Full article This is pretty amazing and so accessible! This post even has some cool samples.

"Pay no attention to that man behind the curtain"--The Great Oz


#24 pizza man

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Posted 12 May 2011 - 06:03 AM

Bukowski's

Cut While Shaving

It's never quite right, he said, the way people look,
the way the music sounds, the way the words are
written.
It's never quite right, he said, all the things we are
taught, all the loves we chase, all the deaths we
die, all the lives we live,
they are never quite right,
they are hardly close to right,
these lives we live
one after the other,
piled there as history,
the waste of the species,
the crushing of the light and the way,
it's not quite right,
it's hardly right at all
he said.

don't I know it? I
answered.

I walked away from the mirror.
it was morning, it was afternoon, it was
night

nothing changed
it was locked in place.
something flashed, something broke, something
remained.

I walked down the stairway and
into it.

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#25 Hannah

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Posted 12 May 2011 - 03:51 PM

Full article This is pretty amazing and so accessible! This post even has some cool samples.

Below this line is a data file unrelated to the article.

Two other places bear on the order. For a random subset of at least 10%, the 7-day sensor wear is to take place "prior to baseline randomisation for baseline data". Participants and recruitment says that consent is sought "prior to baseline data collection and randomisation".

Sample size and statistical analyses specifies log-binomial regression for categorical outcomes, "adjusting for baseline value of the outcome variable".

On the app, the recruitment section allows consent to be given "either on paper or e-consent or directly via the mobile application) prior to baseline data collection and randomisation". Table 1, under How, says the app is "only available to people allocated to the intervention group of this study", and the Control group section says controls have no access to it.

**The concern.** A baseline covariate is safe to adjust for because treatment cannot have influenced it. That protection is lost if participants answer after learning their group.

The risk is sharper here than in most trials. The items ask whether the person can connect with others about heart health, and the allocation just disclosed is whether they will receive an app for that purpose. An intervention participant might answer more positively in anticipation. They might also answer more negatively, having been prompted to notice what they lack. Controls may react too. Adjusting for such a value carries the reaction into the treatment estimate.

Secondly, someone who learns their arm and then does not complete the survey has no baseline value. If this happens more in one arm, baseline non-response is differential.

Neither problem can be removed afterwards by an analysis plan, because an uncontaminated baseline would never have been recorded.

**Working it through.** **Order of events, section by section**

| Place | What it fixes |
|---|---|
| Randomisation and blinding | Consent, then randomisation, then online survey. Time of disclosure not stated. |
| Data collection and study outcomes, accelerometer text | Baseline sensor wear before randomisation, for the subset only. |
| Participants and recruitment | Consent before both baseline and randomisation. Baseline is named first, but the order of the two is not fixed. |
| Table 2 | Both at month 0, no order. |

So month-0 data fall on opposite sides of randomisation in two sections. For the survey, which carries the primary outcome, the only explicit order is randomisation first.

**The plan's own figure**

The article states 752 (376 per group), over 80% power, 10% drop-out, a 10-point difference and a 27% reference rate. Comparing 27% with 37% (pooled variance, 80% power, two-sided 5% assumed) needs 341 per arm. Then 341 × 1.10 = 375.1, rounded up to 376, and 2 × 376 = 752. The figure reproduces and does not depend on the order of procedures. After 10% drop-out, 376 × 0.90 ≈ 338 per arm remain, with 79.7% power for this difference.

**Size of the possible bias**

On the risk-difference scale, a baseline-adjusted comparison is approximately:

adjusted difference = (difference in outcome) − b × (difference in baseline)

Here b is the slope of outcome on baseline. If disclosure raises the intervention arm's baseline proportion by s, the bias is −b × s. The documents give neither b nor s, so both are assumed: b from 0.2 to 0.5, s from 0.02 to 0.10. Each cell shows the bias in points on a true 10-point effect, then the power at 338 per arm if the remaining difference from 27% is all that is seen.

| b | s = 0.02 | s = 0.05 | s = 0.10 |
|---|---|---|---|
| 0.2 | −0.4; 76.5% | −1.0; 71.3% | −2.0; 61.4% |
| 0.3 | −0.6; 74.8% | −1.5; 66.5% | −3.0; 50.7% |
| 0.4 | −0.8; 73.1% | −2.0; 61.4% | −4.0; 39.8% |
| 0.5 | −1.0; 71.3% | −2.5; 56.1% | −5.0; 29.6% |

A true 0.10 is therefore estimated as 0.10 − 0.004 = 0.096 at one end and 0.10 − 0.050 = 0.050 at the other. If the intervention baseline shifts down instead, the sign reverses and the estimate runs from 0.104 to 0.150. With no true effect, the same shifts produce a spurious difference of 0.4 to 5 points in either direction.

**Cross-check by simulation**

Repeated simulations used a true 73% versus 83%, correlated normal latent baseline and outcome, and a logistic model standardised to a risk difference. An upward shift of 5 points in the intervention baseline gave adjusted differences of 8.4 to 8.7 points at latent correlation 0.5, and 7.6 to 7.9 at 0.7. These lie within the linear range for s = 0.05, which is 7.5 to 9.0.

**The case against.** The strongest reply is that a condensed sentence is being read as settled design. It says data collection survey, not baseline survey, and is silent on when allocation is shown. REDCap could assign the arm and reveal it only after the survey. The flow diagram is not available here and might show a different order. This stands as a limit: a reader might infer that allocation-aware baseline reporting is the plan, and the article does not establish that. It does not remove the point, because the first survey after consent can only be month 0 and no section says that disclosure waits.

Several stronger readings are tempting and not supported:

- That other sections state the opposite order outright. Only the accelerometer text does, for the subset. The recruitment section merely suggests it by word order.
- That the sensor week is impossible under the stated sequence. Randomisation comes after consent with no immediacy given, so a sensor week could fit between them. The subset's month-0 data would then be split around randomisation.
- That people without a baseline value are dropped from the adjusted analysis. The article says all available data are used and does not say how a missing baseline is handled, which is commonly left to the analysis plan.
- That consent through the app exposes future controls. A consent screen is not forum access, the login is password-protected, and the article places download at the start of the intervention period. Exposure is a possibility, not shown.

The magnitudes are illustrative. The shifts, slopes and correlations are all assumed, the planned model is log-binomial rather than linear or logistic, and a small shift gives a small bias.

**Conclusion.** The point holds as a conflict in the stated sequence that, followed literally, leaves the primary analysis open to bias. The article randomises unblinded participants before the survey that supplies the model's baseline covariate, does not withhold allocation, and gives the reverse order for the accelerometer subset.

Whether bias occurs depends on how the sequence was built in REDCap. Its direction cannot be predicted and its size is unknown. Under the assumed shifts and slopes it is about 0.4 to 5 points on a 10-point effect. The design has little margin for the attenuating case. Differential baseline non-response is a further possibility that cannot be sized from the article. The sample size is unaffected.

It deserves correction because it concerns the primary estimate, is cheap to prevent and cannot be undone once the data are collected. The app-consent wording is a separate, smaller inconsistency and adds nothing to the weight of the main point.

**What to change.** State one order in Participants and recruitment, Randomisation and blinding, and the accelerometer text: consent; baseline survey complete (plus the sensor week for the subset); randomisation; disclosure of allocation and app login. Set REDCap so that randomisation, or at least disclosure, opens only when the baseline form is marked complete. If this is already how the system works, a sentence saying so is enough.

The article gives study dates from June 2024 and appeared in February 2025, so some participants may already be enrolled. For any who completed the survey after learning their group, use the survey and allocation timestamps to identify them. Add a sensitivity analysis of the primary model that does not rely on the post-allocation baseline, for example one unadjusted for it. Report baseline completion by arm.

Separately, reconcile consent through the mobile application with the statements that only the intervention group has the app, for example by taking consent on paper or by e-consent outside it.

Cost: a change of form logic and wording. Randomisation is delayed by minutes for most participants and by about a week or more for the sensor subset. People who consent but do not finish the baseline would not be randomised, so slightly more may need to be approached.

Our Recorded Sound and Web Services folks are justifiably very proud of this launch; the interactive Book of Opera is especially impressive. Yay, team. Posted Image

confectionery based existentialist

Keep an ear out for the old Mongolian nose flute, and of course the statutory three gyrating eejits.


#26 lion

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Posted 12 May 2011 - 04:07 PM

Our Recorded Sound and Web Services folks are justifiably very proud of this launch; the interactive Book of Opera is especially impressive. Yay, team. Posted Image


It's pretty darn cool. Been listening to for a few days now. Do you know if they will be expanding the recordings into the 1920-40s?

I watched the online video for the restoration process and have to applaud the hard work of the entire team. That's a lot of painstaking intensive work.

#27 Hannah

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Posted 13 May 2011 - 02:31 PM

It's pretty darn cool. Been listening to for a few days now. Do you know if they will be expanding the recordings into the 1920-40s?

I watched the online video for the restoration process and have to applaud the hard work of the entire team. That's a lot of painstaking intensive work.


There's definitely more on the way - including lots more from the 1920s, although I haven't heard specifics on what they're planning to include beyond that.

confectionery based existentialist

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#28 Sthitch